If these are the constituent elements, how could one describe the character of the Islamic tradition of Bosniaks that results from their combination?

Characteristics of “Bosnian Islam”

1. Secularized Muslims. Since 1878, Bosnian Muslims have lived in a succession of secular states. While Austria and royal Yugoslavia implemented the Shari’ah in Muslim personal law, the communist authorities closed the Shari’ah courts in 1946. From then on until 1990, Bosnian Muslims lived in an aggressively atheistic, often anti-religious state. Since 1990, Muslims have been part of the effort to establish liberal democracy. Throughout this time, they accepted the legal status quo in which the religious and moral norms of the Shari’ah are applicable, while its “legal” norms were also transformed into moral norms. (4) The IC has repeatedly stated its commitment to the separation of the state and religious communities. (5) So far, there have been sporadic calls for the reintroduction of optional Shari’ah courts to deal with personal status matters, analogous to rabbinical or church courts in some Western countries, but none of these went far enough to draw significant public attention. (6) At this point, one could only speculate about the possible reaction of the general Bosnian Muslim population to such an initiative. The aforementioned professor Karčić has already voiced his objection to such a possibility. (7) Others could be expected to support such an idea. However, no serious Muslim individual or group has advocated the introduction of mandatory Shari’ah rules in any aspect of life. It seems that Xavier Bougarel is right in his conclusion that Bosnian Muslims are irreversibly secularized. (8)
It would also be very difficult to speak of Islamic politics proper in Bosnia in any meaningful sense. By Islamic politics, I here mean a politics that takes Islam as its primary frame of reference. When Islamic symbols and motives are used in everyday political discourse, it is done in order to achieve national Bosniak (Muslim) political objectives, not Islamic ones. So it is more appropriate to call it Muslim rather than Islamic politics. (9)

2. Civic, non-violent Islam. Contrary to what might be expected, given their recent experience, Bosnian Muslims have been very peaceful, non-violent, civic, respectful of national laws and norms, open, and tolerant. Despite all the talk about the threat of Islamic terrorism in the Balkans, there have been no major attacks on non-Muslim or western targets (it was actually the Army of the Republic of Srpska that held Western hostages in Bosnia during the war). There has been no massive revenge against Serbian or Croatian targets or quest for extra-judicial justice, despite the disappointment with Europe and the sense of betrayal. (10) It has been suggested by Prof. Karčić that Ottoman normative culture might be one of the factors contributing to this. (11)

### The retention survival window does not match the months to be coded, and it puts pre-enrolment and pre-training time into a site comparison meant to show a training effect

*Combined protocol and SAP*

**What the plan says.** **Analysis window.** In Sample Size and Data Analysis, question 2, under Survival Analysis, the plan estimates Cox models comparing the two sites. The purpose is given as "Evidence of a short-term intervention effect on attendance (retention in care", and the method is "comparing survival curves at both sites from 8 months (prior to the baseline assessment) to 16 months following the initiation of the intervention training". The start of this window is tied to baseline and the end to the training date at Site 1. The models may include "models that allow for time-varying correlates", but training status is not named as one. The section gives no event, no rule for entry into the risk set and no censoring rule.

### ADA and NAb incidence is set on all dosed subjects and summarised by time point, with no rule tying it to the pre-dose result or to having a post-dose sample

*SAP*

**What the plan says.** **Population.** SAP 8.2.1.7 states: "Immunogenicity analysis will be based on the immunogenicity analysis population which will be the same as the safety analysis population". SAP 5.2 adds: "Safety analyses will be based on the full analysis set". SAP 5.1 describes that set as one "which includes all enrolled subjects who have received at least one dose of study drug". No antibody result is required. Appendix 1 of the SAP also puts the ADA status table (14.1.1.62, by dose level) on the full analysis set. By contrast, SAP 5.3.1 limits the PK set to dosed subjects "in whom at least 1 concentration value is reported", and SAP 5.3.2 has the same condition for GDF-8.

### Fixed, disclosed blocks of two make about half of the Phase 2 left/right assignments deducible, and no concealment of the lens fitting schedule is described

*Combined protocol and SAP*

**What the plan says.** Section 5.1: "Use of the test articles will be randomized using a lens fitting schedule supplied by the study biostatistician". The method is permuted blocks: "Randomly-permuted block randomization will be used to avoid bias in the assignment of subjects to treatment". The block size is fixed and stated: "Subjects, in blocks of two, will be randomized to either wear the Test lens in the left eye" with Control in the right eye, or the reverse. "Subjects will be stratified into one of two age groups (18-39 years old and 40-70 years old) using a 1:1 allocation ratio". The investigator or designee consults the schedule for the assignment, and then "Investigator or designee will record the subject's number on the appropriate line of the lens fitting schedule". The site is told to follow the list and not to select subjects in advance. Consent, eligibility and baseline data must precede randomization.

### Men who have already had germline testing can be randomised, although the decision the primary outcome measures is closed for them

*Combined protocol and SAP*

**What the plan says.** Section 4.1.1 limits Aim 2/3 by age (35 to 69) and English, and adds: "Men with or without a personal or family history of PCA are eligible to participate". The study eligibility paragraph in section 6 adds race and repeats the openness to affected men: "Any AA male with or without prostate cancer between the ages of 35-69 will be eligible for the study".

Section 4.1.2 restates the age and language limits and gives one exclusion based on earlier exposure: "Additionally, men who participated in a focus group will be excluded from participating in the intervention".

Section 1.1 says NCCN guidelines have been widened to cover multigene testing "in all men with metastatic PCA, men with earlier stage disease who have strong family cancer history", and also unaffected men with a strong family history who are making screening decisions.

In this regard, Xavier Bougarel has suggested that Bosnian Muslims have adapted to the condition of non-sovereignty and power-sharing in a multi-religious environment. (12)

3. Democratic and pluralistic. Bosnian Islam is essentially democratic, by which I mean participatory, inclusive, and pluralistic. This is probably an irreversible development. The inclusive and participatory nature of the IC begets pluralism, (13) for a plethora of Islamic trends has always been present inside the IC: traditionalists, Sufis, reformists, modernists, salafis… Before learning to live with others who are different from them, Bosnian Muslims have to learn to live with the differences among themselves. Many IC officials with university diplomas are graduates of non-Bosnian universities. In a sense, the IC is a melting pot. It is premature to say for how long it will manage to keep salafis and modernists together. In the near future, one or the other group might have more say in running the Community. However, any sort of massive exclusion based on ideological differences seems to be out of question.